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publication November 18, 2020

Leveraging Islamic Fintech to Improve Financial Inclusion

Among ASEAN, OIC and other middle-income country, Malaysia stands as a leader in developing its Islamic finance industry as well as attaining financial inclusion

  • Deliberate policy measures since the 1960s have cultivated Islamic finance as a source of financial inclusion

Religious objections to financial participation have essentially been eliminated. Discussions around financial participation now look at making finance (both conventional and Islamic) more accessible to the general public.

Strong leadership from financial regulators drive overall financial inclusion

  • Regulatory initiatives with clear targets and tracking of milestones have pushed Malaysia to rank well in this regard

Standardized and comprehensive frameworks for consumer and investor protection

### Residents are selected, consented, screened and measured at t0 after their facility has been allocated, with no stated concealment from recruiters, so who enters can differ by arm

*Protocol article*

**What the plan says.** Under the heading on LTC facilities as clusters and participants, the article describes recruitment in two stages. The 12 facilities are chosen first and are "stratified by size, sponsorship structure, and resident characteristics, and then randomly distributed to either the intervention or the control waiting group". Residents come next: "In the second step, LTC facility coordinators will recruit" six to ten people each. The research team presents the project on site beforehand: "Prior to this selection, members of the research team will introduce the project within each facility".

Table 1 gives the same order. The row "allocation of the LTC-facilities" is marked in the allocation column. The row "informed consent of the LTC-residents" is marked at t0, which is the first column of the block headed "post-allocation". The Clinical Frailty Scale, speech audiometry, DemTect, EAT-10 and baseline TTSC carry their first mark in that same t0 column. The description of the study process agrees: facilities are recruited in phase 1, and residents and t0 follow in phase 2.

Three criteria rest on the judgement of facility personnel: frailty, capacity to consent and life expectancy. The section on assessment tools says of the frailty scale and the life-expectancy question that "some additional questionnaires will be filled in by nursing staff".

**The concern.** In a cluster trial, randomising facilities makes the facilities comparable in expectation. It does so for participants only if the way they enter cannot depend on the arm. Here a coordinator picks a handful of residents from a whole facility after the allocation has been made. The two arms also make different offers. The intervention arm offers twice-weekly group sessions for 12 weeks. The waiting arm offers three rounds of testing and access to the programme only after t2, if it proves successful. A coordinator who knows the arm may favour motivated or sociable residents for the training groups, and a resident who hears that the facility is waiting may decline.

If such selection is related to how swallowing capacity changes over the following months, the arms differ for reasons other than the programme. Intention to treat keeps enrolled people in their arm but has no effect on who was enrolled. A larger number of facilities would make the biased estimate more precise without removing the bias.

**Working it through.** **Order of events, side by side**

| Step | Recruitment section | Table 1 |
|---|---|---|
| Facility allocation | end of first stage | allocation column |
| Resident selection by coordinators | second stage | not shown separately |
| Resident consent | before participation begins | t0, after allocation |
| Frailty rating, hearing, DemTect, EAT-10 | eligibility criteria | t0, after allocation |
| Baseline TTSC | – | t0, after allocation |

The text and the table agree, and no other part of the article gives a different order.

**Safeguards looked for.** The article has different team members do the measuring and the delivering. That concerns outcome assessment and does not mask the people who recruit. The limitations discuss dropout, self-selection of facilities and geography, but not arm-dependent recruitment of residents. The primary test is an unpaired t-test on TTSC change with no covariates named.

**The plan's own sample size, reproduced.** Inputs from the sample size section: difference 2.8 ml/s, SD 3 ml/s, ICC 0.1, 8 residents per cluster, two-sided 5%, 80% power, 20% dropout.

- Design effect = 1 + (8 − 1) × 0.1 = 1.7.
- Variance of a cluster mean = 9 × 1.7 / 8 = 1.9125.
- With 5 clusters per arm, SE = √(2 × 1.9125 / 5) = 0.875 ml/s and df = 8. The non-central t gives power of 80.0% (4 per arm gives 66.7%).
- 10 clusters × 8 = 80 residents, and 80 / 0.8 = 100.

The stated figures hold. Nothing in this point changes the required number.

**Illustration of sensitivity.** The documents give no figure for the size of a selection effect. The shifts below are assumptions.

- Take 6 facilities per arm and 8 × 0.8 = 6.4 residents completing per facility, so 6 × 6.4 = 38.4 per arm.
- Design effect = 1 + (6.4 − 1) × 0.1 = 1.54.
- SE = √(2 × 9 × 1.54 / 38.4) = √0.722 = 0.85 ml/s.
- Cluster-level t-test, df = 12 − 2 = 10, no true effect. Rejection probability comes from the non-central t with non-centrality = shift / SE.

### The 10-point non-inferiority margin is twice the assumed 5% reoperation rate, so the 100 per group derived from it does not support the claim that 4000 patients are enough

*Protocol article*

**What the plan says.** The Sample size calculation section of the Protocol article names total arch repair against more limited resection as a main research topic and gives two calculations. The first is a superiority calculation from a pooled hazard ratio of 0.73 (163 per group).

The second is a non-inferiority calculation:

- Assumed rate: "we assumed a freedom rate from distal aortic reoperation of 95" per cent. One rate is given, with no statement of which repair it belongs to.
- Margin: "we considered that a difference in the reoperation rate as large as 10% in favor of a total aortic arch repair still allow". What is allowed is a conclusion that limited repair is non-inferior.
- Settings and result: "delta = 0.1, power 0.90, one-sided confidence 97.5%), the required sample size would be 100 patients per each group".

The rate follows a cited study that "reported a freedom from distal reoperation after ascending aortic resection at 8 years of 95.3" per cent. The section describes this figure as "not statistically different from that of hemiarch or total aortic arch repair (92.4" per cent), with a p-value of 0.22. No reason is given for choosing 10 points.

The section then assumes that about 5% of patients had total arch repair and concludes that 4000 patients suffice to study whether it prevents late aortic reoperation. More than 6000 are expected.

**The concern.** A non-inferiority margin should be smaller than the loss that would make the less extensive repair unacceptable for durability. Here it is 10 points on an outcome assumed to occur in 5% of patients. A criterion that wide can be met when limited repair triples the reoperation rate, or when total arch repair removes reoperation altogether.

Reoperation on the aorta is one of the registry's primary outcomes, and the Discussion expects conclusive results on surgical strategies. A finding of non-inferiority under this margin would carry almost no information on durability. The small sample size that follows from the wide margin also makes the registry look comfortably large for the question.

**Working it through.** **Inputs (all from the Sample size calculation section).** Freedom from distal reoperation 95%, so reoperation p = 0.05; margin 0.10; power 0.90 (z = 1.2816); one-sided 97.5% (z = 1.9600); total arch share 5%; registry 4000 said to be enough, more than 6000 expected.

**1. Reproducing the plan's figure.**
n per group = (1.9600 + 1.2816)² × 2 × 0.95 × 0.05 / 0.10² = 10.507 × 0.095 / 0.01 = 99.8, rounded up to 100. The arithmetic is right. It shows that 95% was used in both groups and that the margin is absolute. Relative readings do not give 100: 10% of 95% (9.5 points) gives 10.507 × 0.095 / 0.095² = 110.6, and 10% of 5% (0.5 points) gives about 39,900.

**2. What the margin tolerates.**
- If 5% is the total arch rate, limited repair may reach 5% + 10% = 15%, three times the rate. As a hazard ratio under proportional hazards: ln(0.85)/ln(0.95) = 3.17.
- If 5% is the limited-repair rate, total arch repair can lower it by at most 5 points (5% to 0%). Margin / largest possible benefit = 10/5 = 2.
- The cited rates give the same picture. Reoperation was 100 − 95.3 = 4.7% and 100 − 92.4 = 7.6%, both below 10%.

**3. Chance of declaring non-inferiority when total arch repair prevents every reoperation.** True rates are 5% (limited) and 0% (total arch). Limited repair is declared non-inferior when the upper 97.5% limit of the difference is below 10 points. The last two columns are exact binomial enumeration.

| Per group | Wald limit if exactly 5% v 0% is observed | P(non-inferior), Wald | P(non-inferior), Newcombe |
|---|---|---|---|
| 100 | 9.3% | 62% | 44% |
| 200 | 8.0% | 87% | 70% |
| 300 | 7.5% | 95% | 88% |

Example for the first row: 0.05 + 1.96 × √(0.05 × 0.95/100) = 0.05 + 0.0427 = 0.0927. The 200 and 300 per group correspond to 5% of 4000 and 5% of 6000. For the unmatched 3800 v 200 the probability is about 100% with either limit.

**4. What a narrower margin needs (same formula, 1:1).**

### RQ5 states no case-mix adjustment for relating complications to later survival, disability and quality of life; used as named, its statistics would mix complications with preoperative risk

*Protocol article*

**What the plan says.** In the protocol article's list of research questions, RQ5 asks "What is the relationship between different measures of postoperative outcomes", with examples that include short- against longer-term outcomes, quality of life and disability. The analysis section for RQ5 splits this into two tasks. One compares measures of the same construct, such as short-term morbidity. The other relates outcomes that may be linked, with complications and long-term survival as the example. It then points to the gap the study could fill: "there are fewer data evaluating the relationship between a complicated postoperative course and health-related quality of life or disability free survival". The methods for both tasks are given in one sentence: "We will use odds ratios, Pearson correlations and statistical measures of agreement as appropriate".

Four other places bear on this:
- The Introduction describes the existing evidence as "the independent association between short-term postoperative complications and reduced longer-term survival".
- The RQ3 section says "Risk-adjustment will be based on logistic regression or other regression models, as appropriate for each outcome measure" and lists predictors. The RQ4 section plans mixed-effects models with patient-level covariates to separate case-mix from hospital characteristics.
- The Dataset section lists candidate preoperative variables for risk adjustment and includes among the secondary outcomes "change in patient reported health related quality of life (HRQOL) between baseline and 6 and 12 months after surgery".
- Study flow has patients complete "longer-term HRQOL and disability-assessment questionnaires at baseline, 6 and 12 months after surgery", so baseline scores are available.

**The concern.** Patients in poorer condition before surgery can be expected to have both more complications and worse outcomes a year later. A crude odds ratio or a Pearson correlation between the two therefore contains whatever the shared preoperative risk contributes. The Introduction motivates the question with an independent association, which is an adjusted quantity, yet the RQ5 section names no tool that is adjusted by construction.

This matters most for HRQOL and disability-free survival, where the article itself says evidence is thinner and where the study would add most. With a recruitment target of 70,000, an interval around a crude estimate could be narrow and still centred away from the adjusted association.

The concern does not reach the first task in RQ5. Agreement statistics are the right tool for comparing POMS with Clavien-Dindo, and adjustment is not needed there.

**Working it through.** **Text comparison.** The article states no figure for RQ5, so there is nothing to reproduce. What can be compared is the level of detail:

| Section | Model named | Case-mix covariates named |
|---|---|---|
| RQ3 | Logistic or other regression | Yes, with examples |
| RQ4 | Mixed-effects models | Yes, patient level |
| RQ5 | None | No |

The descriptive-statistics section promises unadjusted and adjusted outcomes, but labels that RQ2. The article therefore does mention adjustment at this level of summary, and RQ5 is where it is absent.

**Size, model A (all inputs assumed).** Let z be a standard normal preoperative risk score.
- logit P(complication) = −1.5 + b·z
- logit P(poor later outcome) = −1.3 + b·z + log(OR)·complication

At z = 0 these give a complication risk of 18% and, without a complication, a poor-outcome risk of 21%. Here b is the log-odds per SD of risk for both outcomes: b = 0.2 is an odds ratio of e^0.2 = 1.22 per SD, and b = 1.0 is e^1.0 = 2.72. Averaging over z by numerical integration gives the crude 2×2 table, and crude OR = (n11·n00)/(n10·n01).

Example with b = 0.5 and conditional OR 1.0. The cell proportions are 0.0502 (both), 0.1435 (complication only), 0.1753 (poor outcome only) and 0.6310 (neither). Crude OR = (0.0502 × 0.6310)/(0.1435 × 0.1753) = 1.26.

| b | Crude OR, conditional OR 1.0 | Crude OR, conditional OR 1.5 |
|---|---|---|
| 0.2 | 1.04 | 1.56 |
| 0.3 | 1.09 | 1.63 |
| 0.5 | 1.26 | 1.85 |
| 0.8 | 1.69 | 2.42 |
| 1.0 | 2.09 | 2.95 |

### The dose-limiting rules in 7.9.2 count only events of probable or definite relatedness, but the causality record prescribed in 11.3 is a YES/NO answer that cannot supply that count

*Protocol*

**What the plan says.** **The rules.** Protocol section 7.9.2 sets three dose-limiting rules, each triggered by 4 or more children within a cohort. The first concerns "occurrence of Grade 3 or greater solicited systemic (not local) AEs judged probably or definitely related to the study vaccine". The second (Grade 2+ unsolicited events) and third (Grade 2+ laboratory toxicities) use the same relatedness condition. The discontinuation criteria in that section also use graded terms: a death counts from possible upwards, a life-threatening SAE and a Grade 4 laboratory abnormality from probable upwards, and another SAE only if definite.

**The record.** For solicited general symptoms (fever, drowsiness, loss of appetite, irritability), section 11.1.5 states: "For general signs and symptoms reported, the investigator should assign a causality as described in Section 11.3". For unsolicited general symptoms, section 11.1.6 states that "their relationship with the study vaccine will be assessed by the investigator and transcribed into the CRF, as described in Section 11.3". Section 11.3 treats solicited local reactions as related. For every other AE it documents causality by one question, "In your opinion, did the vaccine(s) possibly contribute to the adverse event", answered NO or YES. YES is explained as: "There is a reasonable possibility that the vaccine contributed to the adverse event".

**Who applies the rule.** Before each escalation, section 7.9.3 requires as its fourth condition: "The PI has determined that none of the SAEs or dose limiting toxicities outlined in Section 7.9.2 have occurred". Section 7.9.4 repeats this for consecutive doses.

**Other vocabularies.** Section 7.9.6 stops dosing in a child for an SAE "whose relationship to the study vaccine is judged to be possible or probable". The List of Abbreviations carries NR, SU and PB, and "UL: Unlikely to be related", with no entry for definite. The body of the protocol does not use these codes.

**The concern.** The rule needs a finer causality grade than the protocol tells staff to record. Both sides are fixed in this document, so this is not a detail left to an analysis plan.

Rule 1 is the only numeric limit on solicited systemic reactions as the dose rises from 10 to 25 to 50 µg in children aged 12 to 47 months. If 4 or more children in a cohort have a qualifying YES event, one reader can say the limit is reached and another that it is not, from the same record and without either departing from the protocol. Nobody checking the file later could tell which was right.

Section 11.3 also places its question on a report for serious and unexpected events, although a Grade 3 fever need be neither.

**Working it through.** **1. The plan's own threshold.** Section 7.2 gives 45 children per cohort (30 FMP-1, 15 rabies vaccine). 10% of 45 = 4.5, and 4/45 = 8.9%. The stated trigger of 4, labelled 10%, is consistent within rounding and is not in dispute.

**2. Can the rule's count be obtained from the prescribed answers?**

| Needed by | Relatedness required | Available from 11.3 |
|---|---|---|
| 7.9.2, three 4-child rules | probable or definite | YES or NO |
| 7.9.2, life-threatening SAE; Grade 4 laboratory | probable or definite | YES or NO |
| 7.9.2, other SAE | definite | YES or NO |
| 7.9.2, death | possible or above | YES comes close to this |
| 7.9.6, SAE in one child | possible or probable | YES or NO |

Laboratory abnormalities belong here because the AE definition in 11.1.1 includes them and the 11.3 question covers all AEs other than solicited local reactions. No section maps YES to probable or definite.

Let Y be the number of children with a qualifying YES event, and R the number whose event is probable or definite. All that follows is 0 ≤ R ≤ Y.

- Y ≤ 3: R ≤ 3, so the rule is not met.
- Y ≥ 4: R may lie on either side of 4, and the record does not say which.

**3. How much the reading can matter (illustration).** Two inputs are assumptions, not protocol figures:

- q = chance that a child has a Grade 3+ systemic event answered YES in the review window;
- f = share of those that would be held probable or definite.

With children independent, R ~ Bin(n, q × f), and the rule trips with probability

• Malaysia’s framework for consumer and investor protection, covers both Islamic and conventional products
  • Dedicated institutions have grown out of this, raising confidence and promoting financing inclusion

Institutions of financial inclusion

  • Tabung Haji (TH) turned religious beliefs into an avenue for financial inclusion by incentivizing saving for the pilgrimage to Makkah
  • Permodalan Nasional Berhad (PNB), mandated with redistributing wealth through affirmative action, provided preferential share allocations to participating Malays
  • Federal Land Development Authority (FELDA) allowed land ownership through designated holdings for agricultural cultivation
  • Corporatized State Islamic Religious Councils (SIRCs) improved zakat collections and melded waqf interests between these councils and Islamic banks
  • Islamic social finance as a central element in utilizing waqf funds for social development
  • The Security Commission and 5 Malaysian states have passed regulations and ­waqf-specific legislation enabling entrepreneurs to access financing

Improved financial inclusion through FinTech

  • Cell phone and internet access is a global driver of financial services
  • FinTech has fueled a resurgence in Islamic social finance enhancing information access and transparency in making donations through zakat, waqf and sadaqah.
  • Three challenges and opportunities remain for FinTech applications driving inclusion in Malaysia:
  • Bridging the technology gap between generations and income segments
  • Automating processes beyond payments and financing systems
  • Greater innovation from Islamic FinTechs